Residual stresses in gas-assisted injection molding Abstract Residual stresses are a major issue in the mechanical and optical behavior of injection-molded parts. In this study, we analyze their development in the case of gas-assisted injection molding (GAIM) of amorphous polymers. Flow-induced residual stresses are computed within a decoupled approach, in which elastic effects are neglected in the momentum balance, assuming a generalized Newtonian material behavior. In a staggered procedure, the computed viscous flow kinematics are used to calculate normal stresses employing a compressible version of the Rolie-Poly model.For the computation of thermally and pressure-induced residual stresses, a linear thermo-viscoelastic model is used. A 3-D finite element model for GAIM is employed, which is able to capture the kinematics of the flow front and whose capabilities to predict the thickness of the residual material layer have been validated by Haagh and Van de Vosse (Int J Numer Methods Fluids 28:1355–1369, 1998). In order to establish a clear comparison, the development of residual stresses is analyzed using standard injection molding and GAIM for a test geometry.37190

Keywords Gas-assisted injection molding •Viscoelasticity •Compressible Rolie-Poly model •Flow-induced residual stresses •Thermally and pressure-induced residual stresses • Amorphous polymers • Numerical analysis

Governing equations for the injection molding problem

The balance equations for mass, momentum, and energy are now presented and simplified with respect to the process requirements and modeling assumptions.

The related constitutive equations and boundary conditions are given and justified. The general form of the balance equations for mass, momentum, and internal energy read:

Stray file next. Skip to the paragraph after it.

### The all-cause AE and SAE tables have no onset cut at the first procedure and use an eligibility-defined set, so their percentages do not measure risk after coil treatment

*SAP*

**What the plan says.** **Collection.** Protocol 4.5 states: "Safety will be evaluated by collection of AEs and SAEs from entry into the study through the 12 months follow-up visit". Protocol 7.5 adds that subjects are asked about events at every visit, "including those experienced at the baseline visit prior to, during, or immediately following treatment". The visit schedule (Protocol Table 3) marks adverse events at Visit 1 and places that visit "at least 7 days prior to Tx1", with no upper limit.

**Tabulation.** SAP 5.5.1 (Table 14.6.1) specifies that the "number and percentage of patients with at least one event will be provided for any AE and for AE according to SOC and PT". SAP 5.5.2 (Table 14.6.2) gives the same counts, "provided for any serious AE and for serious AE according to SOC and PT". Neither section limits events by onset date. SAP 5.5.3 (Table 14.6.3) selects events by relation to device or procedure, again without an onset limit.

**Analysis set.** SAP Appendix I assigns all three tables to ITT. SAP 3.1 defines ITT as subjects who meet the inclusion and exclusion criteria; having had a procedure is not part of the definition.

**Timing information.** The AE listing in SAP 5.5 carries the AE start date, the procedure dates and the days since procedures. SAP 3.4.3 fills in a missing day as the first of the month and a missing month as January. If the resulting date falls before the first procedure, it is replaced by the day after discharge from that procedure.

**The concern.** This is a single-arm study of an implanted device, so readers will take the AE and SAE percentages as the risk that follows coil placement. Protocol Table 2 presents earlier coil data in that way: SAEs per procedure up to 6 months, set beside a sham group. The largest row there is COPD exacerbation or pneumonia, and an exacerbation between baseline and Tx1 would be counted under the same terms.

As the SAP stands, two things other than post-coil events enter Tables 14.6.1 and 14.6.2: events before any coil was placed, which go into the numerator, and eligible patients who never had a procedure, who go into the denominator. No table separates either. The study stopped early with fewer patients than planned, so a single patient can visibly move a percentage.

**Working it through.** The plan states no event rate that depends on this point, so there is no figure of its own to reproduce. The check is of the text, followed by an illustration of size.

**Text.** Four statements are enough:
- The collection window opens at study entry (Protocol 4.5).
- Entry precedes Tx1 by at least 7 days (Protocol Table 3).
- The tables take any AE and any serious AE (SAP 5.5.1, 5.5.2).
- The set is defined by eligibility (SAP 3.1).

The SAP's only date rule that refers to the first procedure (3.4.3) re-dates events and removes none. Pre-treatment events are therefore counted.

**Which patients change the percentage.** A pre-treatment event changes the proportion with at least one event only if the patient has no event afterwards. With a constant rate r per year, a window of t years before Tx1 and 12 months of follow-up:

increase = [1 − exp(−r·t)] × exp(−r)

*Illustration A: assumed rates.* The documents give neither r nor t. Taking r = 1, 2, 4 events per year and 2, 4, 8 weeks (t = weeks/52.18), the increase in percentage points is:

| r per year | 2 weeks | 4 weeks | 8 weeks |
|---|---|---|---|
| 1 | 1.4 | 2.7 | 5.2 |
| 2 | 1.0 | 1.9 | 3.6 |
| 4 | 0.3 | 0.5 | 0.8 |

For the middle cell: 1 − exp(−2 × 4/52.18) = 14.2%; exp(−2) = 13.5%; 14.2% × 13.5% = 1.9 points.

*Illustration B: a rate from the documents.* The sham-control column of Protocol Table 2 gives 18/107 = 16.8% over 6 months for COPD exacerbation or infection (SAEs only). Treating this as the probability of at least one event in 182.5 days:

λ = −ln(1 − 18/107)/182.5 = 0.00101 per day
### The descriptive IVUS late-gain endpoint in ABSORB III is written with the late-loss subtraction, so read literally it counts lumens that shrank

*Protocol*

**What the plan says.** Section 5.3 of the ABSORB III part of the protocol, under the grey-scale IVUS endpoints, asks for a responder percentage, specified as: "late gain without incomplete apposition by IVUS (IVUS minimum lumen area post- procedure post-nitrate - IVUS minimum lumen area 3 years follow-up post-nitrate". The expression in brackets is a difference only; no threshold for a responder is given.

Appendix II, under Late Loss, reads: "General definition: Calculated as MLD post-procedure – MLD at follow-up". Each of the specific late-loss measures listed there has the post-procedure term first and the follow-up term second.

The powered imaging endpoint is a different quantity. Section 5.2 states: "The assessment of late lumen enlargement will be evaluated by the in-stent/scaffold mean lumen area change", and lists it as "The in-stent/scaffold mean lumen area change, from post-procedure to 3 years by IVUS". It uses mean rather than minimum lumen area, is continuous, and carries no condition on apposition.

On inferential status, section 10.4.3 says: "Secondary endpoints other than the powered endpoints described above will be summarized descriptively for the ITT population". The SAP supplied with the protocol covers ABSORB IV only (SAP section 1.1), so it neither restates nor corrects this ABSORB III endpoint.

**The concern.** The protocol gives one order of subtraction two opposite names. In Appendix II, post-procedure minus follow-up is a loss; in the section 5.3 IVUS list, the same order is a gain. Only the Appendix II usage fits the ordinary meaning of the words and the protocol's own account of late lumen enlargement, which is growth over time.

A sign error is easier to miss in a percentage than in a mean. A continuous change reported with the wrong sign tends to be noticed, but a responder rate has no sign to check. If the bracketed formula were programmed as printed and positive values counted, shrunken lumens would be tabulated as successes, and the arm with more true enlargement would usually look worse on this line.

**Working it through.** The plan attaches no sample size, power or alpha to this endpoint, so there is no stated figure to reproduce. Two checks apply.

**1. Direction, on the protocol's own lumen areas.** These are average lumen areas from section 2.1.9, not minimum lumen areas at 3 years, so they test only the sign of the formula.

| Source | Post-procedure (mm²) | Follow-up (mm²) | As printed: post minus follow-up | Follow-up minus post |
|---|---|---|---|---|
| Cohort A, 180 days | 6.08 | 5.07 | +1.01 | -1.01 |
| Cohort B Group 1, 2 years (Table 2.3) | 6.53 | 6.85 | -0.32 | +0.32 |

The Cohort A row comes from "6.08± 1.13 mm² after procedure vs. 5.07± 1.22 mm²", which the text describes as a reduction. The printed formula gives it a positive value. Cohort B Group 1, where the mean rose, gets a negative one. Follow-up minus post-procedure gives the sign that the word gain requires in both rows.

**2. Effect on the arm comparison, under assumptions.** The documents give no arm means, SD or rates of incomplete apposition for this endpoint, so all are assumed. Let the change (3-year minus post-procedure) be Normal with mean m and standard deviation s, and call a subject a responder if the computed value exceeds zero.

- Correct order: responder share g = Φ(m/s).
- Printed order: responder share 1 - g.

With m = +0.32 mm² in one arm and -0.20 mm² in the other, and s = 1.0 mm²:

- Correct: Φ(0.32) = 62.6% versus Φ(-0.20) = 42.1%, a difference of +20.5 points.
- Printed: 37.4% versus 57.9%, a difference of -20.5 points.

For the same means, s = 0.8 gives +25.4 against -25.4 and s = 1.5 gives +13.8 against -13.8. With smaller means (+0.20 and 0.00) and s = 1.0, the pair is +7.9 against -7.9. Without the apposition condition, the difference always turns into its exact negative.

where ρ represents density and u the velocity field, σ the Cauchy stress tensor, g is the body force per unit mass, and e˙ is the rate of change of internal energy. The terms on the right-hand side of the energy equation, Eq. 3, represent the work done to deform the material, with D the rate of deformation tensor, the heat transferred by conduction, with q the heat flux, the heat transferred by radiation, r, and internal heat generation with Rc the reaction rate, and hr the reaction heat. To solve these equations, appropriate constitutive equations have to be specified for the Cauchy stress tensor, the heat flux, and an equation of state for the density and internal energy, i.e., e = e( p, T ), where p and T denote pressure and temperature, respectively, introduced in the forthcoming section. Additionally, initial and boundary conditions have to be prescribed. We now state the basic assumptions to simplify the above equations and to motivate the choice for constitutive relations.

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Assumptions

The assumptions given below are quite standard for injection molding. Justification of these can be found in literature (Baaijens 1991; Douven 1991; Douven et al.1995; Haagh and Van de Vosse 1998) and are discussed in some detail further on when appropriate.

− Compressibility effects are negligible during the filling phase.

− Flow kinematics are determined by kinematic boundary conditions.

− The melt behaves according to a generalized Newtonian flow description.

− Inertial effects are negligible.

− Thermal radiation is negligible.

− No heat source is present.

− Heat generated due to compression is negligible.

− Isotropic heat conduction.

It is known that, upon processing, the thermal conductivity of polymers is increased in the flow direction and decreased in the direction normal to the flow. Such observations were reported by, e.g., Hansen and Bernier (1972) and van den Brule and O’Brien (1990) and explained on the basis that the heat conductance is much higher along covalent bonds than throughout weak secondary bonds. Furthermore, the anisotropy resulting from the frozen-in molecular orientation can differ substantially according to the molecular structure of the polymer, being favored by linear compact polymers, and for polymers with higher relaxation times and molecular weight. All this is not taken into account due to the lack of experimental data. According to the26 Rheol Acta (2010) 49:23–44 above assumptions, the governing equations are simplified, yielding during the filling phase an incompressible Stokes flow problem. 注射成型模具殘余應力英文文獻和中文翻譯:http://www.kj9998.cn/fanyi/20190720/35902.html